Weaker post-Brexit environmental legislation looms
Environmental permitting could soon look very different. The majority of environmental legislation transferred from EU to UK law so far has happened with little or no prior consultation with stakeholders. The pace at which draft legislation has been processed has been called ‘relentless’, and some MPs admit they just haven’t had enough time to review things properly. Worse still, the changes being made are not just minor technical matters, they’re significant.
According to Business Green, a number of ‘effective, dissuasive, and proportionate’ penalties have been removed. Take the need to report on ambient air quality and polluting emissions, for instance, which has been completely taken out of the picture and not replaced.
Environmental law is complex, relying on the best scientific and specialist knowledge, independent advice and stakeholder inclusion, but these are being ‘stripped away’. On 25th February, for example, the House of Commons discussed the way chemicals would be regulated after Brexit. The legislation lays down how the government will keep the public and environment safe from dangerous chemicals if there’s a no deal Brexit, replacing the EU’s REACH chemicals system.
The debate saw MPs concerned the legislation will leave the UK with a lot less protection. Rather than involving expert committees, proper risk assessment into the socio-economic impact, insights from stakeholders from industry, NGOs, and unions, the Health and Safety Executive will run the system on its own, merely required to take into account independent knowledge, ‘from one or more suitably qualified or experienced persons’. And that does not bode well for the future.
Stiff environment penalties for illegal waste sites
Sidney Nicholls has been sent to jail for a year, suspended for two years, and ordered to pay £30,000 in costs after being prosecuted by the Environment Agency at Worcester Crown Court. Nicholls ‘deliberately and over a prolonged period’ accepted waste on three sites without environmental permits, acted in breach of registered waste exemptions, put human health and the environment at risk, avoided costs, and failed to provide the necessary waste records.
Environment Agency officers visiting the sites found hazardous waste being illegally stored and treated, and there were no measures to stop liquids from polluting the nearby Staffordshire and Worcestershire canal and River Severn, potentially causing ‘significant harm’ to the environment, fish and invertebrates. The Agency visited the sites after members of the public complained about the smell, flies and rats from food waste. The sites were also found to present a serious fire risk.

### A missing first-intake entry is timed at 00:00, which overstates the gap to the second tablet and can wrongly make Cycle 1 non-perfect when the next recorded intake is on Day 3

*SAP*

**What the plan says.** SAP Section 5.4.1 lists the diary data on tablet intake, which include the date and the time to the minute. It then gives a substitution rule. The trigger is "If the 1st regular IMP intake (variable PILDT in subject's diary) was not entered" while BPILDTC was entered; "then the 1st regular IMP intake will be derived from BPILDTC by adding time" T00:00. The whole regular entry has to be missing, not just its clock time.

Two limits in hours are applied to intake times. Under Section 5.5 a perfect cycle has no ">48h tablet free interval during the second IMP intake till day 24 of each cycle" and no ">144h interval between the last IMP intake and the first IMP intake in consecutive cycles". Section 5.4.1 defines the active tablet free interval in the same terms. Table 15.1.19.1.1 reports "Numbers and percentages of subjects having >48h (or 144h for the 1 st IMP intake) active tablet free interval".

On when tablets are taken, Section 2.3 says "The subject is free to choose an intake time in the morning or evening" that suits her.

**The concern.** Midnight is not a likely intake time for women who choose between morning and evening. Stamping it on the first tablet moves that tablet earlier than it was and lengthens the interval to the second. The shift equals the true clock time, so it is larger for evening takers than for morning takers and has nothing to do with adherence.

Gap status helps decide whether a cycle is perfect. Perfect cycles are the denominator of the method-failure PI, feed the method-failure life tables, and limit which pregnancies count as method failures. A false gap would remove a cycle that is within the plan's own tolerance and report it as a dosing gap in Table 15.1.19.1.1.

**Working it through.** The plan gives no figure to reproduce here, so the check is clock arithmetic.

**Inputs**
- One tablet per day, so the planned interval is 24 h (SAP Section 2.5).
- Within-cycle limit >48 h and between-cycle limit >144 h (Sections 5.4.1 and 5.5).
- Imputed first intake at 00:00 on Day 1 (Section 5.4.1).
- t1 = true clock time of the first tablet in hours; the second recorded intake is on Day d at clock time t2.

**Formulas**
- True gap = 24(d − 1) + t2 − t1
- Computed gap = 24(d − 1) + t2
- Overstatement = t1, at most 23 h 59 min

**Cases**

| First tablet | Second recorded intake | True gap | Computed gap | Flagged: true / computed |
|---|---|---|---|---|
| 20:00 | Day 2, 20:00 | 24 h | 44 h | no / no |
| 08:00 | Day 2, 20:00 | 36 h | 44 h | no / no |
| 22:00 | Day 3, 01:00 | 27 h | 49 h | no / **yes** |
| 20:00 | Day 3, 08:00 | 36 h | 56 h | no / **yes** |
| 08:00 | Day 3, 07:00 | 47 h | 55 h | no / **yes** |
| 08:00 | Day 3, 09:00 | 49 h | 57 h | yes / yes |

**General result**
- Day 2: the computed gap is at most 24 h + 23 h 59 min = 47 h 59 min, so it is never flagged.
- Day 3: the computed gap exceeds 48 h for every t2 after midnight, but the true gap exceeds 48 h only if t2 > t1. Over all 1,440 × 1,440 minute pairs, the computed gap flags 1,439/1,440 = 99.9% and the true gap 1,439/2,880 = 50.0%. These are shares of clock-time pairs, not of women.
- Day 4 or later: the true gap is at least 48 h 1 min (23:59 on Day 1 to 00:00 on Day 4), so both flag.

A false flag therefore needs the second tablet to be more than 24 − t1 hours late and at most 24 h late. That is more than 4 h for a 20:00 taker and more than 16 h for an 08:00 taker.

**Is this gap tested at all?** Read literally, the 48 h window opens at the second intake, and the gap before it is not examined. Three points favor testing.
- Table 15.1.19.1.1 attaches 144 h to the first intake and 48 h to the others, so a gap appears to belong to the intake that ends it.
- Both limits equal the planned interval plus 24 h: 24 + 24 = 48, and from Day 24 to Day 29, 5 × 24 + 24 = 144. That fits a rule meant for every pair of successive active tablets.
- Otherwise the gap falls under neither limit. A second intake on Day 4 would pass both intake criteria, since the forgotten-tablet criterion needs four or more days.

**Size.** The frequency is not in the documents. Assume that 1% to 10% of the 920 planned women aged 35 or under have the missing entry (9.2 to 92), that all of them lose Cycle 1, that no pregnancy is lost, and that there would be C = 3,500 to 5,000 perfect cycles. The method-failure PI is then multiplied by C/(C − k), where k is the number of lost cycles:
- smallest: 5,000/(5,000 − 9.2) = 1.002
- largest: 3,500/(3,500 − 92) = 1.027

Scotland’s dry cleaning sector steps up to the mark at last
Cleaning and Maintenance Magazine reports that Scottish dry cleaners are improving their environmental performance after years of failure. It’s all thanks to new fixed penalties levied by the Scottish Environment Protection Agency, SEPA, which has already served £600 fixed fines on two dry cleaners that didn’t hand in their annual solvent emission data.
Dry cleaners use solvents, and permits are essential. The solvents harm human health and the environment, and each permit sets a formal solvent emission limit. Operators submit their data annually, which reveals whether they’ve complied with the limit. The problem was, fewer than 80% of operators were handing in their data, so SEPA took a different tack.
Now there’s a national team and one dedicated staff member on the case, and a lot more time and effort is being spent helping the sector comply. The number of operators submitting the right data has risen to around 95%. At the same time new legal powers let the Agency directly fine dry cleaners for non-compliance, and the threat of a fine seems to be having the right effect. In 2017 only seven dry cleaners didn’t hand their data in.
Help avoiding industrial pollution
Any kind of industrial leak or industrial pollution, any kind of non-conformance with the UK’s environmental laws, can lead to fines and even imprisonment. Ask Penstock Solutions for expert help in making sure you comply with all the right laws, rules and regulations and run a good, tight ship.
David Cole MSEE
David is a pioneer of the spill containment and water pollution prevention industry with 30 years experience. He was instrumental in the development of CIRIA736 with The Environment Agency and is passionate about preventing water pollution.